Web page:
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    North Carolina Women United Fighting to Improve Outcomes for Women

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    NCWU

    Failing to expand Medicaid under the Affordable Care Act, erasing the State’s earned income tax credits for low wage working, eliminating tax deductions for contributing to your child’s college’s funds, and cuts to public education are just a few examples of  how women and children are being impacted by the 2014 election.

    While many middle class and low-income families are paying more in taxes, the wealthiest North Carolinians received a $10,000.00 per year tax break. Programs such as Meals on Wheels and other in-home care programs for seniors have also been cut in addition to increasing their tax burden because the medical expense deduction was also removed.

    Republicans also introduced House Bill 465 which seeks to ban abortion training in medical schools across the state. Both activists and medical  professionals agree this legislation will not only affect access to reproductive services, but it will also comprise the training of medical students and residents throughout the state.

    In an interview with Tara Romano, President of North Carolina Women United (NCWU),  I had the opportunity to learn more about the challenges specifically impacting women in our state.

    SWH: Tell us about North Carolina Women United (NCWU) and your work to improve outcomes for women?

    Tara: North Carolina Women United (NCWU) is a coalition of progressive organizations and individuals working to achieve the full political, social, and economic equality of all women across North Carolina. Since the late 1980’s, NCWU’s goal has been to bring women’s voices to the policy table. With women still making up less than 25% of elected and appointed public officials, lawmakers need to hear from women about their experiences and concerns to inform policies that will benefit women and families across NC. We see our role as bringing a gender lens to state policies, and also to look at how multiple issues intersect to affect women, bringing those intersections to policy decisions. For example, it is critical to adequately fund domestic violence crisis services, but regressive tax cuts that leave the state short on revenue will impact that funding; also, without adequate safety net programs in place – such as affordable housing and health/child care, access to paid family leave, and jobs that pay living wages – many domestic violence victims may stay with their abusers because they can’t afford to leave.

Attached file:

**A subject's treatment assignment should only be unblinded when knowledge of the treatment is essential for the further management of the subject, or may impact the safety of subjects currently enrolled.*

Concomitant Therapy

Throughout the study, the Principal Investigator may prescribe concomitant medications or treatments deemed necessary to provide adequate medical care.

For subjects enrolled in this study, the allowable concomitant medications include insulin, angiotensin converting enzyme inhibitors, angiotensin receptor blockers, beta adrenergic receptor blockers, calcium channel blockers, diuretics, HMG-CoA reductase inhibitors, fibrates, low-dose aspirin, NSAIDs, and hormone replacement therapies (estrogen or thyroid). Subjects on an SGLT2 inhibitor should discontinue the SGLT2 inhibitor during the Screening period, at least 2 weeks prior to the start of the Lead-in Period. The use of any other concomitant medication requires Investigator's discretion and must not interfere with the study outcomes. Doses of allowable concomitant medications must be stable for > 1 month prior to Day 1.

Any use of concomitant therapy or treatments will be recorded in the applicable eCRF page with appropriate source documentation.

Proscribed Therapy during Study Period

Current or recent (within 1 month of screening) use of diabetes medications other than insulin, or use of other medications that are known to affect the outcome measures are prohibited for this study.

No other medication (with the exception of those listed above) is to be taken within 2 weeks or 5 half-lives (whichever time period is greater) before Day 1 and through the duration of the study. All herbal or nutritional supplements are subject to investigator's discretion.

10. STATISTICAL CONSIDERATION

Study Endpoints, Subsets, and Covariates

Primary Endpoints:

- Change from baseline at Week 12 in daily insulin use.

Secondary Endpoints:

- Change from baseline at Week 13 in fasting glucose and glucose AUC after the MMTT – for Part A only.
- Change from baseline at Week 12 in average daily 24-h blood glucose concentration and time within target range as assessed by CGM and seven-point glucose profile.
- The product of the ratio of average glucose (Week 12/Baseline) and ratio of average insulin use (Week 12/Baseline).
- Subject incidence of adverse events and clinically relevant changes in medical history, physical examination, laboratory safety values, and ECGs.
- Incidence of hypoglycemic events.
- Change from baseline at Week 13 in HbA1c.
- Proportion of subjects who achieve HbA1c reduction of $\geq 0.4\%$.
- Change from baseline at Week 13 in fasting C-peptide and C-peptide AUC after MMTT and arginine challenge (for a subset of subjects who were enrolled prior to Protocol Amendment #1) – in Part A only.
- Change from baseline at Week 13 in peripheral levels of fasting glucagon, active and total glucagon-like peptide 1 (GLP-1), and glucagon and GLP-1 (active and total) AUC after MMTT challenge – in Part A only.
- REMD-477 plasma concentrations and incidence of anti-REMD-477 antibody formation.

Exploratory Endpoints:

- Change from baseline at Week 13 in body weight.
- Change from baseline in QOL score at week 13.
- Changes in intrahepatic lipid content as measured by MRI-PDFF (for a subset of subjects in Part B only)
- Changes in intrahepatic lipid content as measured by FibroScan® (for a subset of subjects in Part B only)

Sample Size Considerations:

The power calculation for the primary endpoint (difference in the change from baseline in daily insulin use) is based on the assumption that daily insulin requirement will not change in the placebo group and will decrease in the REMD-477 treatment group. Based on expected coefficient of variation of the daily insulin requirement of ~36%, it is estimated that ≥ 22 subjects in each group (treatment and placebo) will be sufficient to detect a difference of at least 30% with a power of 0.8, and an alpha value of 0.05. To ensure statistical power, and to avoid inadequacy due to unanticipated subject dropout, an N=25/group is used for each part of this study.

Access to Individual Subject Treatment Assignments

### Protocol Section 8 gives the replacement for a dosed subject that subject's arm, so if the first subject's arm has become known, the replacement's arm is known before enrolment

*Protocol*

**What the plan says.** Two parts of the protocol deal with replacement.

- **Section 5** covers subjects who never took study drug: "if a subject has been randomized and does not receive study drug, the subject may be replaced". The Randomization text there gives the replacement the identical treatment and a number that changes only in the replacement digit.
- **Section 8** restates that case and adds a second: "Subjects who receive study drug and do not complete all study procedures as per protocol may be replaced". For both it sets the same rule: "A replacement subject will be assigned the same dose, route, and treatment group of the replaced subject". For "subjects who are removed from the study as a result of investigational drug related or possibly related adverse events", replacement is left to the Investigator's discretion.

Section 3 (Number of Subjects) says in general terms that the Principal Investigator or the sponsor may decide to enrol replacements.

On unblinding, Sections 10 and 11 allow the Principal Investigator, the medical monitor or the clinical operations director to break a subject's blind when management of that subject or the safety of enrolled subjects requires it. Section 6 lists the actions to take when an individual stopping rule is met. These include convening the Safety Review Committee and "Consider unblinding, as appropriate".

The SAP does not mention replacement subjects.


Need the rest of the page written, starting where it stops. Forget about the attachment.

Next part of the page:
NCWU is a non-partisan, all volunteer, nonprofit that includes members and supporters from across the state. Our focus in on educating women on how to be effective citizen advocates; this includes issues education as well as education how to be fully engaged in our democratic process, from the importance of voting to the role citizens play in creating government policies. Our members provide us with our issues expertise, and we cover four main issue areas: violence against women, access to health care, civic participation and equality, and economic self-sufficiency. It’s a large umbrella, and we are always looking for new partners and supporters who can let us know what other issues may be important to women and that we need to consider.

    SWH: What legislative and policy issues do NCWU Support, and what actions are you taking to effect change in North Carolina?